Posts Tagged ‘Music’
What was that sound? A hand-cranked railroad cart that needed oiling? An old firetruck with a broken siren? A group of boy scouts with a dying hippopotamus?
No, no, not a hippopotamus. Too artifactual sounding. Too human-made sounding. More like the siren, like an old fashioned air raid siren. And as I listened, not only did it get louder, but I had the distinct impression that it was getting closer.
PJ, who always dressed as a sailor for Halloween and worked three night shifts a week in the bar, would unlock the jukebox and reuse as many quarters as the machine would take and load up the play list with pure disco. Donna Summer got a little richer every time PJ was bartending. Alternately, Steve the Biker and Tex the Cowboy would take half their pinball money and load up the play list with non-disco songs, mostly Rolling Stones. The beer was good and it was all done in good fun.
Which brings me right up to the present. Since I mention my first girlfriend, I will also mention my last girlfriend, Amanda. There are a number of things that I’ve always liked but no one that I was “with” (as it were) also liked, or at least, such things were not important to them. For instance, I’ve always wanted to own a Subaru. No one I was “with” ever wanted a Subaru, so that never happened. Amanda strongly prefers Subarus. So now we have a couple of them. How cool is that?
I found an empty stool and sat down next to an older gentleman. He was wearing a gray beret. We chatted a bit about the weather, then I asked his name. “Vincenzo,” he told me.
I had turned 13 years old the week before I started working there, and that was a summer job that would turn into a volunteer position and eventually a year-round job. During this time, as was the case before and since, music was not really especially important to me, and I continued to have a very passive relationship with that particular fine art. But there were individuals who influenced my tastes. New people, whom you have yet to meet.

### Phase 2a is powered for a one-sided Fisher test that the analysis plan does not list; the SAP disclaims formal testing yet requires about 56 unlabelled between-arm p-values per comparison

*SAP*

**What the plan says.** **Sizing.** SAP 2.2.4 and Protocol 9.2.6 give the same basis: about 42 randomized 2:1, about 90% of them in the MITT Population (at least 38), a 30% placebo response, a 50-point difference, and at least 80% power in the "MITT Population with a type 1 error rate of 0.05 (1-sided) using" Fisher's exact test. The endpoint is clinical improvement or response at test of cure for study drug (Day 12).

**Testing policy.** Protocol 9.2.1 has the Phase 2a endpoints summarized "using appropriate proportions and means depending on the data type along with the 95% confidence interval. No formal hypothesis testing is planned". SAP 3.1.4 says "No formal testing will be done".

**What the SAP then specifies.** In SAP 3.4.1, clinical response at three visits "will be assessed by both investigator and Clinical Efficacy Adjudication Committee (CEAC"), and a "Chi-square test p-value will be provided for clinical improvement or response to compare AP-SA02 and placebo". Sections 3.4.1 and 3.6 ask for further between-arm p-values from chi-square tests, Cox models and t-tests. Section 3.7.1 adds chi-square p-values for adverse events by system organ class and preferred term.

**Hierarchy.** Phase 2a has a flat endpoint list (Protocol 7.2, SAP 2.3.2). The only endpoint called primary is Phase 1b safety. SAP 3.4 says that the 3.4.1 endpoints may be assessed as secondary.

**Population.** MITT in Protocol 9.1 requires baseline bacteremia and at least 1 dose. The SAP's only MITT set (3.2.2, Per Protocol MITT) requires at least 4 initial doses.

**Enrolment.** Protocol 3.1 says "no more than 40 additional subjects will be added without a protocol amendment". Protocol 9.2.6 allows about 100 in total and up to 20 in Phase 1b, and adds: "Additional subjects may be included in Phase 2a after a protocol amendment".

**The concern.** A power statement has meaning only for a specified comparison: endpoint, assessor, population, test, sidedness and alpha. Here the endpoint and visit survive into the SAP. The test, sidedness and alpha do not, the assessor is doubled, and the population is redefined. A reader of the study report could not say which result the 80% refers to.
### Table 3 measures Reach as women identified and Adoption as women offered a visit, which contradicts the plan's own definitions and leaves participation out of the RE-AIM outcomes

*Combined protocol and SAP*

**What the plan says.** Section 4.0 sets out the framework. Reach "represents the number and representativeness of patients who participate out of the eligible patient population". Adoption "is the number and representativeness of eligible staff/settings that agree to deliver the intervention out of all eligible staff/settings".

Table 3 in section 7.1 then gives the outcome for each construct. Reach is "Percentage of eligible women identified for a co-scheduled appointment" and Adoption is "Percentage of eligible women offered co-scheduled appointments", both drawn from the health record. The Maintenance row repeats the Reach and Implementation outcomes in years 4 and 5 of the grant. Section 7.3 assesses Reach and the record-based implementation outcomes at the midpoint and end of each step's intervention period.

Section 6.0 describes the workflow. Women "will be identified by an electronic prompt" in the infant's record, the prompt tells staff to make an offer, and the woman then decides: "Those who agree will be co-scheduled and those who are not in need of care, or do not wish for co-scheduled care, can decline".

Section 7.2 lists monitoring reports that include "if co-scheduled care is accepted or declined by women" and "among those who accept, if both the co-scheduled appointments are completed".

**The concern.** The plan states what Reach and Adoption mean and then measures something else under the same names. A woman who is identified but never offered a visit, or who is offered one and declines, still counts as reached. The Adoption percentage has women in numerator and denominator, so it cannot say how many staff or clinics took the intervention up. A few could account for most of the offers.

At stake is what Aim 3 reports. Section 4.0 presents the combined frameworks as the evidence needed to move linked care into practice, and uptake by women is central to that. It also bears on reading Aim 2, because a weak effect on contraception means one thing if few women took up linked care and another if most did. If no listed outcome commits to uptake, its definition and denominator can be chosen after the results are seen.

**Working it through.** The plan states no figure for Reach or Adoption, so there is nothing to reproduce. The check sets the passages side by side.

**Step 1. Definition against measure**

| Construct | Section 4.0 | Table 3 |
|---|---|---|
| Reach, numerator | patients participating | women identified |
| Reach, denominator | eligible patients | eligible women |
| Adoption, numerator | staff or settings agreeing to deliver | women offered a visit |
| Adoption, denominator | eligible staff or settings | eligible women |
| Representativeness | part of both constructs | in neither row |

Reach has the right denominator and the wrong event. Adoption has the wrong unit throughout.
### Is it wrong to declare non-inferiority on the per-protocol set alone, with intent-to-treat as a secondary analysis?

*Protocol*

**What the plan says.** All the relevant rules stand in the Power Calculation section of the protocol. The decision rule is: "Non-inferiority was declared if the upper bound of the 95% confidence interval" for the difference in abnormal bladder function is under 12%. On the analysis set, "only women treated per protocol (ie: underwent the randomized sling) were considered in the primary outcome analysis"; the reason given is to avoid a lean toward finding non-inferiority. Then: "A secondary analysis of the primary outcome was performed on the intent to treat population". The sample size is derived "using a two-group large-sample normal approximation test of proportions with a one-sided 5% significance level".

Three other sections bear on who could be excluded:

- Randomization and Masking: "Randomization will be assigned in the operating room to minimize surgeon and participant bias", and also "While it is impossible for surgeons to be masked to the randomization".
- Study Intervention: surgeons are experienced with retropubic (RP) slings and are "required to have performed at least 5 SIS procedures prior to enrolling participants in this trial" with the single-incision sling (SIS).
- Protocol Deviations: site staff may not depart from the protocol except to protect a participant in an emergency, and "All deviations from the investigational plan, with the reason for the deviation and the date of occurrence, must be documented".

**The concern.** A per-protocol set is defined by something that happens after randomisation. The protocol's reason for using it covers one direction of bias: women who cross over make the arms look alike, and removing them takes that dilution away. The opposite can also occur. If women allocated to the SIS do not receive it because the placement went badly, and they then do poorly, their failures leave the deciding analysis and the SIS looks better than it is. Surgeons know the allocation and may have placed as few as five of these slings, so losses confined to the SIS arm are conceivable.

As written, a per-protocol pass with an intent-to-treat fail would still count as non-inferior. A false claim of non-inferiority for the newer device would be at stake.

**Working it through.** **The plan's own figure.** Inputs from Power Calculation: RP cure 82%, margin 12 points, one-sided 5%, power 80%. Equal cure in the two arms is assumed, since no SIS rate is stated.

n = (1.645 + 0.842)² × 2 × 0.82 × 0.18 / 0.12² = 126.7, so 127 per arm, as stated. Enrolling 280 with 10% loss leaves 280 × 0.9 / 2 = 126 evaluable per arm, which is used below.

Art and oddities edition: art as social commentary, cassette-tape portraiture, Frans Lanting, the morning-after burrito, inside the Peeps factory, Archie Green, Amy Bennet, Minneapolis’s street cellist.
During my personal musical eclipse, after the novelty of the stereo and before I ever met Carl, my brother had a band. This was eventually to become a sort of secret band. He and at least some of the other band members had regular jobs, like working for the state, etc., and I’m not sure whether everybody they worked with knew that on weekends they would go home, dress in shiny white lamé suits, and play rock and roll at one or two high schools.
But the day I got that radio was the day I heard what became my first favorite song, and the world made sense to me somehow, because I had a red, white and blue radio, and a song coming out of it that echoed an American national identity. My dad gave that to me.
My father’s musical ability was nonexistent. When he would get a little drunk, he’d listen to his My Fair Lady album over and over. The other day we went to see My Fair Lady performed at the high school. I was afraid I was going to have a problem with that, but it was okay. No cold sweats, no feelings of doom, nothing. But I digress.